I once had a very close friend named Charlie. We spent every day together, much of the night, too. I got to learn about his family and old neighborhood, and he got to learn about mine, and then one day I saw him no more. I went my way and he went his, and it has been many years but I remember him still. We had been in the Army together.
What ...Read more
EDITOR'S NOTE: Richard Cohen is taking a one week vacation. His next column will move Monday, September 11, for release Tuesday, September 12. Until his return, you are welcome to run ANY of our other syndicated columns in his place, including by writers your publication does not subscribe to. To use a substitute column, first go to syndication....Read more
The useful idiots are falling by the wayside. First came a few corporate big shots, and then some more, and then many, many more. Princes of Wall Street, richer and more important than any CEO, also left and then Julius Krein, a conservative intellectual and digital pamphleteer, retracted his support of Donald Trump in a New York Times op-ed and...Read more
Touch not that statue of Robert E. Lee in lovely Charlottesville, Virginia. Let it stand, keep it handsome and dignified, but around it place plaques telling the curious that the man memorialized there was a traitor to his country who went to war so that white people could continue to own black people -- to take their women and sell their ...Read more
Last month, Simon Kuper wrote in his Financial Times column that he was applying for French citizenship. His wife and children, Americans all, had already done so. They live in Paris, so they are not leaving one country for another, but the column made me wonder if I could ever do anything similar. The quick answer is no, but Donald Trump has ...Read more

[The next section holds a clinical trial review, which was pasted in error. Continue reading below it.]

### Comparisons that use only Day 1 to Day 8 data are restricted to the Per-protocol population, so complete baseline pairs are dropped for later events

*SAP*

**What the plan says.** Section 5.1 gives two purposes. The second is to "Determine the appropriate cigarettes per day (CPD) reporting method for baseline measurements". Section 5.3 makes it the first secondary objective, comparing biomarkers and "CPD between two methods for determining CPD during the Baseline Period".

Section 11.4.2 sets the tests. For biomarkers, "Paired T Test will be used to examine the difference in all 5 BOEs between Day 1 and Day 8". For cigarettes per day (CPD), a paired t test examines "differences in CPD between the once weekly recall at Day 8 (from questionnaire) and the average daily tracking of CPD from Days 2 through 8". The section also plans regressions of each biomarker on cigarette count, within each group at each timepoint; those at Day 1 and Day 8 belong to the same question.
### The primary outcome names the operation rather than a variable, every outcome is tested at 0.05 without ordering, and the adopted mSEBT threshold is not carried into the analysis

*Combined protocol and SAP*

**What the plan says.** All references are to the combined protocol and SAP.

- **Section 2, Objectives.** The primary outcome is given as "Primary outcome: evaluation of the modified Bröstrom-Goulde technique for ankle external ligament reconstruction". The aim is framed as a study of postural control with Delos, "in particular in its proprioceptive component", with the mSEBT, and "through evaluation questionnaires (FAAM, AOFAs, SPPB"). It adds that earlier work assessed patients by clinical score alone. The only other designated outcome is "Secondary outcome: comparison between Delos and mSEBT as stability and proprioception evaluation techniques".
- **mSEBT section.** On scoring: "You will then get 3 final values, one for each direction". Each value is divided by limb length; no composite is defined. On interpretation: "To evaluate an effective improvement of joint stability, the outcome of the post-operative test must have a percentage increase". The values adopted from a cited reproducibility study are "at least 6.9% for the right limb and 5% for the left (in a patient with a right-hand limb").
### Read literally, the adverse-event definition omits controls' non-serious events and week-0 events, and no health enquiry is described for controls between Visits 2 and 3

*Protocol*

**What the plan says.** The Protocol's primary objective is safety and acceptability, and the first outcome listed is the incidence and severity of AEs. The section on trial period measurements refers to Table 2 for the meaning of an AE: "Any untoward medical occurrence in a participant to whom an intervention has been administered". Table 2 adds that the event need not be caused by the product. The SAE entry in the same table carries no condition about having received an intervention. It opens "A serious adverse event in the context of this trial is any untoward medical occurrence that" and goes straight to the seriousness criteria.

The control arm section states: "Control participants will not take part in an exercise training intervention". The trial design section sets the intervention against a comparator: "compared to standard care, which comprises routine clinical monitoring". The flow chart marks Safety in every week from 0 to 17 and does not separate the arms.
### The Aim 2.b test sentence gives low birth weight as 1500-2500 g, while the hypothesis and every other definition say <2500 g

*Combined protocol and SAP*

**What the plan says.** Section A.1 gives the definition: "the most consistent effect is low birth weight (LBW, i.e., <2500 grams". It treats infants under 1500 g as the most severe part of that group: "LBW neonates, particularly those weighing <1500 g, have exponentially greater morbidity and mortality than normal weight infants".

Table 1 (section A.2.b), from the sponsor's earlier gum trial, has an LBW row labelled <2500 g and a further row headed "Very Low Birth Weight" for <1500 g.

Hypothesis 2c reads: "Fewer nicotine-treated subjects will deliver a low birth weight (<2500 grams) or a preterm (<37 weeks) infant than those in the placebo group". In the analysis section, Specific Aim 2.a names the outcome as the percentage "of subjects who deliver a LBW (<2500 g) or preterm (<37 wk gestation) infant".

Mike Pence is denying reports that he is positioning himself to run for president in 2020 if, for some reason, Donald Trump falls by the wayside or decides that one term is enough. The vice president's denial was so over-the-top -- "disgraceful and offensive," he called The New York Times story -- that had he been on a polygraph, he would have ...Read more
This summer's big movie is "Dunkirk." Since its July 21 opening, it has taken in over $100 million in North America and been hailed by ecstatic critics everywhere. I have seen the film twice, admiring it even more the second time. It is a stupendous achievement, although more than a little odd. It's a war film for the Trump era. It is deaf to ...Read more
John McCain's mother's name is Roberta. She is 105. When I met her, she was somewhat younger and something of a mythical figure to those who knew her son. He had often told about her trips through Europe and Asia by car while in her 90s, and so one night at a party John McCain was giving I approached her, wanting to know more about her. I asked ...Read more
An Act of WarMichael K. McMahan
When Lt. Travis Kelly kills a North Vietnamese officer near the Cambodian border in 1969, he tries hard to put the incident--and the rest of the Vietnam War--behind him. But like so many of Travis's experience in the war, this one comes continues to haunt him decades ...